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The American Heart Association wants you to remember that there are such things as good fats and bad fats.
It issued a reminder this week that swapping out artery-clogging saturated fats such as butter with healthy vegetable fats can do as much good for some people as taking a statin drug.
“Scientific studies that lowered intake of saturated fat and replaced it with polyunsaturated vegetable oil reduced cardiovascular disease by approximately 30 percent; similar to cholesterol-lowering drugs, known as statins,” the organization said in a "presidential advisory."
These experts stress the word “replace.” That means not just cutting the bad fats — it also means adding the “good” fats, such as corn, soybean and peanut oil.
One reminder that may surprise some people — coconut oil may come from a tree, but it’s not a particularly healthful fat.
“Several studies found that coconut oil — which is predominantly saturated fat and widely touted as healthy — raised LDL cholesterol the same way as other saturated fats found in butter, beef fat and palm oil,” said the American Heart Association advisory, which published in the journal Circulation.
Another possible surprise: All fats are a mix of saturated, polyunsaturated and monounsaturated fats. The Heart Association said polyunsaturated fats appear to lower the risk of heart disease the most, followed by monounsaturated fats. Saturated fats are the least desirable.
The advisory also lists which fats are healthier:
- Safflower oil: 75 percent polyunsaturated fat
- Sunflower oil: 66 percent polyunsaturated fat
- Canola oil: 63 percent monounsaturated/ 28 percent polyunsaturated fat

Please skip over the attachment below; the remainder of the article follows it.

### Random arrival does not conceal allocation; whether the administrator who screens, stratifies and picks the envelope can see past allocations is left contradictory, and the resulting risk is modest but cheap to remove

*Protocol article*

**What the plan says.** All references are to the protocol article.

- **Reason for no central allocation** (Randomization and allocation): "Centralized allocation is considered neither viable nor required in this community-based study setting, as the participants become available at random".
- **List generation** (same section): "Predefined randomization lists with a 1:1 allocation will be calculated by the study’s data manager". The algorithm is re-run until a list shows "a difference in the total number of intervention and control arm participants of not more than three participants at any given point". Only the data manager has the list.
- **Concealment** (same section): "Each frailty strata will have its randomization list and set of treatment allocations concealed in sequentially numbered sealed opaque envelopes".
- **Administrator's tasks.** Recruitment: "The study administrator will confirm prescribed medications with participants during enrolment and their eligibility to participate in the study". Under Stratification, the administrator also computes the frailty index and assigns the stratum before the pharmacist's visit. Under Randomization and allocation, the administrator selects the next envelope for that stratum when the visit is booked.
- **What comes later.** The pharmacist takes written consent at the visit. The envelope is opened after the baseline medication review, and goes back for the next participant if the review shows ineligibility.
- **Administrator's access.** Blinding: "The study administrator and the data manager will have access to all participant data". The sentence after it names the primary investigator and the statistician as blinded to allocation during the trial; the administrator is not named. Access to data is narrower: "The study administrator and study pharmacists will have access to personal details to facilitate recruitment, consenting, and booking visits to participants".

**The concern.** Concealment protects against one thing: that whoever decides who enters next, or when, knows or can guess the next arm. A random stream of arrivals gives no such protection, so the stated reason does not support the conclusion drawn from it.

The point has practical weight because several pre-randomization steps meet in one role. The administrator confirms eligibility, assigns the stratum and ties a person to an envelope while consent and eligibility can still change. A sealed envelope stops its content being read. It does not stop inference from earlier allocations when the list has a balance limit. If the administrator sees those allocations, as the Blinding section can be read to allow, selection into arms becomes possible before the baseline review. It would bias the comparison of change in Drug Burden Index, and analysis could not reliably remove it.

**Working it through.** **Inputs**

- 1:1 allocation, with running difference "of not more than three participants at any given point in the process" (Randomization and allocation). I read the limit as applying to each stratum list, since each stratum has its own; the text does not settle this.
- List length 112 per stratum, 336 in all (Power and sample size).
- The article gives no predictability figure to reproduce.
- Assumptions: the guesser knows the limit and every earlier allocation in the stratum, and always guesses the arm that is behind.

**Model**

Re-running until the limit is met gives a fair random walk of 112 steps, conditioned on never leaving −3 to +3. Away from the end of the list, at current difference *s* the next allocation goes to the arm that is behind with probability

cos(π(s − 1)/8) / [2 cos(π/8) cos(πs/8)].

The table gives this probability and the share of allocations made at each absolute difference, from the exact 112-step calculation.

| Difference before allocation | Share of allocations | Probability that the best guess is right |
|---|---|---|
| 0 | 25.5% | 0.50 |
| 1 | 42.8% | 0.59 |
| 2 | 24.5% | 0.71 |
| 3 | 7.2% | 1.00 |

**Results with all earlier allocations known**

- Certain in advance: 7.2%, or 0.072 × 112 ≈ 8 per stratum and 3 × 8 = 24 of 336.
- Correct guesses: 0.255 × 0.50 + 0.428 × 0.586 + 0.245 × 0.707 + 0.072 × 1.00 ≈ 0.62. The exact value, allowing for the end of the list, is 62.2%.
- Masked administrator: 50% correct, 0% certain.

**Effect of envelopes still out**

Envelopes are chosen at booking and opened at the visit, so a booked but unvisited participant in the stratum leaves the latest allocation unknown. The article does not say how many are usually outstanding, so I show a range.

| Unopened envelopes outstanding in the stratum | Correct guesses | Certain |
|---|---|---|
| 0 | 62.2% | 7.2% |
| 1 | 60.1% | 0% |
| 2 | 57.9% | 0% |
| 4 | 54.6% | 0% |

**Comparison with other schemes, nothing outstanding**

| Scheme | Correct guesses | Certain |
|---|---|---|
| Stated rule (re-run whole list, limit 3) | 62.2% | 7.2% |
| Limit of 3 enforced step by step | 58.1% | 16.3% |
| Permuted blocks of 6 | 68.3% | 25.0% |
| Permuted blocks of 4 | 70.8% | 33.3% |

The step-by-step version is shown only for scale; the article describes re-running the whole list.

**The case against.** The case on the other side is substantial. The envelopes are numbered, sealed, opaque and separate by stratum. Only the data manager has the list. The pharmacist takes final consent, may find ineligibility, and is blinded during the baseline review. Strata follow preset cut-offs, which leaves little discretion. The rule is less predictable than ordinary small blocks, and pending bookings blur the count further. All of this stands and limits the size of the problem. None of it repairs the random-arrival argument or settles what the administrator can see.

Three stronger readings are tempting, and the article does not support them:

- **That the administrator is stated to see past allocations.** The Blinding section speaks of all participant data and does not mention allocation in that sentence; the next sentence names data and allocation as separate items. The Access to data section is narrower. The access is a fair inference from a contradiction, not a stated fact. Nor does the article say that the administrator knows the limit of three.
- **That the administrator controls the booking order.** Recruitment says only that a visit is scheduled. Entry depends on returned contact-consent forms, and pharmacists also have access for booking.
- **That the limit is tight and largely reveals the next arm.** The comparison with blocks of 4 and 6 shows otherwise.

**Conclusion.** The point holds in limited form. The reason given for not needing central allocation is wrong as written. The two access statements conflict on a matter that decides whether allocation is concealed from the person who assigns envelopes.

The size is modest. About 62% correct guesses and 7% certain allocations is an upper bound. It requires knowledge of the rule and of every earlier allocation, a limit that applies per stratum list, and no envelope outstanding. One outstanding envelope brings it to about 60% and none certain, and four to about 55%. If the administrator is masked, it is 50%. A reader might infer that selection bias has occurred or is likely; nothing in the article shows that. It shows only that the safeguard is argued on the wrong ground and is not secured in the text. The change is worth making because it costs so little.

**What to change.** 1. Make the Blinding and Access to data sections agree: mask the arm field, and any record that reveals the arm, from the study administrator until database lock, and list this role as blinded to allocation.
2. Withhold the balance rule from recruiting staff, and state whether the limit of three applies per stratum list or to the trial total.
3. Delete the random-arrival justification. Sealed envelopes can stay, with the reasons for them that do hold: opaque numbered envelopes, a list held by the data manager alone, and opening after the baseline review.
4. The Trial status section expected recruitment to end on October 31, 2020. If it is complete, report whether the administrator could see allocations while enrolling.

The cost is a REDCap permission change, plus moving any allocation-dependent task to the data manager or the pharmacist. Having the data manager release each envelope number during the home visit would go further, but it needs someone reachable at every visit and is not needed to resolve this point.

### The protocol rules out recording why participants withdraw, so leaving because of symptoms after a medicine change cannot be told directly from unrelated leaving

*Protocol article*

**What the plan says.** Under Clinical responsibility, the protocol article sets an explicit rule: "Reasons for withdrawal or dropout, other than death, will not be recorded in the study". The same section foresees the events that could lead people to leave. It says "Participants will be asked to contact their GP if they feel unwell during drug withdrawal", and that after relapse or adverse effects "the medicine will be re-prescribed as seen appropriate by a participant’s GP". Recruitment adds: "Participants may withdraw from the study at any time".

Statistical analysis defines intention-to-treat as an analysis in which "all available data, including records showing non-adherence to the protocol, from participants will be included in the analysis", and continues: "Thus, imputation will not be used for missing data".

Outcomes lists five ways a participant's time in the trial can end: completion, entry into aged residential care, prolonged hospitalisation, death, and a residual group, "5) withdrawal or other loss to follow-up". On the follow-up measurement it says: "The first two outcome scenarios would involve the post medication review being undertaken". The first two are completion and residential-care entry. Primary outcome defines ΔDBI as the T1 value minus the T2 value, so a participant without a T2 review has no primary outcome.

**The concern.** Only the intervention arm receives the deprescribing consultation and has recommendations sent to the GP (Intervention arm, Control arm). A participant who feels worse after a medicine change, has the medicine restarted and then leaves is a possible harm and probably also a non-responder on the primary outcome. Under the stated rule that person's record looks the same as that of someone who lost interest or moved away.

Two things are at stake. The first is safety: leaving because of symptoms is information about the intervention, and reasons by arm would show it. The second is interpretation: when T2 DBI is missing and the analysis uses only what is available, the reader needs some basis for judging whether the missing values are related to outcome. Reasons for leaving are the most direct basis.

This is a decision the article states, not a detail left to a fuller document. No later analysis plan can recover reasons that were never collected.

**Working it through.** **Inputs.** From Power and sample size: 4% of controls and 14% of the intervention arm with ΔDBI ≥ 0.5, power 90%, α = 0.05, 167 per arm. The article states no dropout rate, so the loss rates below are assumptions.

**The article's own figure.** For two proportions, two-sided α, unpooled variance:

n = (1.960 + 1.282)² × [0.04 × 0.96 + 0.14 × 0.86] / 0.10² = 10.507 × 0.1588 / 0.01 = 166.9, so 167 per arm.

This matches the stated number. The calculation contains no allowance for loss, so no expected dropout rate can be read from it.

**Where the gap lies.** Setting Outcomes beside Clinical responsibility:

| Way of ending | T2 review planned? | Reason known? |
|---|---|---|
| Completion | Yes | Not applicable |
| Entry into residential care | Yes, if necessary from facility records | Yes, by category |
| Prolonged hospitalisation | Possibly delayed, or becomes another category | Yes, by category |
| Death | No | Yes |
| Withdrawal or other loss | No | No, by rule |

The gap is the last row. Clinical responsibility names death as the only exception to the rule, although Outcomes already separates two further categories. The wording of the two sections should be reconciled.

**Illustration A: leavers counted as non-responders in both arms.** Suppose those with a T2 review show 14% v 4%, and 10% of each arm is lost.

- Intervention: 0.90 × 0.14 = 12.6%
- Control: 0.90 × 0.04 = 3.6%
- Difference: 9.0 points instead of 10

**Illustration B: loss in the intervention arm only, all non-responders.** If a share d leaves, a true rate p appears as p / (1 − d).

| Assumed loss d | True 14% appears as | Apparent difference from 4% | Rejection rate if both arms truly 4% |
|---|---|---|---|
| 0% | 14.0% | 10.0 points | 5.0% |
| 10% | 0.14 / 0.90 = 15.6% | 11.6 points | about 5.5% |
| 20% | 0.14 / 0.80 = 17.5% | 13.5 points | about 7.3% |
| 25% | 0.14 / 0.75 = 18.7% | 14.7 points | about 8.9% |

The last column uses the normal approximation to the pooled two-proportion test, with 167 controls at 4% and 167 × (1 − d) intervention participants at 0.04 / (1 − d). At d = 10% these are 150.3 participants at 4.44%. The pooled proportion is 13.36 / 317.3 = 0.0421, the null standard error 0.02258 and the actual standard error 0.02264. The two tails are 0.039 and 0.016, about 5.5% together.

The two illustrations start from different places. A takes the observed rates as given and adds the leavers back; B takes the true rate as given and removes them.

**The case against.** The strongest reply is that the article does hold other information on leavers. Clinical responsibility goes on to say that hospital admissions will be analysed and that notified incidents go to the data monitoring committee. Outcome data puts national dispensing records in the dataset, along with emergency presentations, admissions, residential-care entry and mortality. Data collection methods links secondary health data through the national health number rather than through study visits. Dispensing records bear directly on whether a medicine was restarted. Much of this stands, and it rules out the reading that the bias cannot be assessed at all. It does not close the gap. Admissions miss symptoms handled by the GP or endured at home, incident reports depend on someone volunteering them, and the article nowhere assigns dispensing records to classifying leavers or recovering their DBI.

- Corn oil: 55 percent polyunsaturated fat/ 28 percent monounsaturated fat
- Olive oil: 73 percent monounsaturated fat
- Peanut oil: 46 percent monounsaturated fat/ 32 percent polyunsaturated fat
- Butter: 63 percent saturated fat/ 26 percent monounsaturated fat
- Coconut oil: 82 percent saturated fat
- Lard: 39 percent saturated fat/45 percent monounsaturated fat
- Palm oil: 82 percent saturated fat/ 11 percent monounsaturated fat
Heart disease is the No. 1 killer in the U.S. and in most industrialized countries. “Nearly 808,000 people in the United States died of heart disease, stroke, and other cardiovascular diseases in 2014, translating to about one of every three deaths,” the Heart Association said.
The Heart Association and American College of Cardiology advise anyone with questionable cholesterol readings to get saturated fat down to just 5 percent of total calories.
“We want to set the record straight on why well-conducted scientific research overwhelmingly supports limiting saturated fat in the diet to prevent diseases of the heart and blood vessels,” said Dr. Frank Sacks, lead author of the advisory and professor of Cardiovascular Disease Prevention at the Harvard T.H. Chan School of Public Health.
“Saturated fat increases LDL — bad cholesterol — which is a major cause of artery-clogging plaque and cardiovascular disease.”
Saturated fats are found in meat, full-fat dairy products and tropical oils such as coconut, palm and others.
“A healthy diet doesn’t just limit certain unfavorable nutrients, such as saturated fats, that can increase the risk of heart attacks, strokes and other blood vessel diseases. It should also focus on healthy foods rich in nutrients that can help reduce disease risk, like poly- and mono-unsaturated vegetable oils, nuts, fruits, vegetables, whole grains, fish and others,” Sacks said.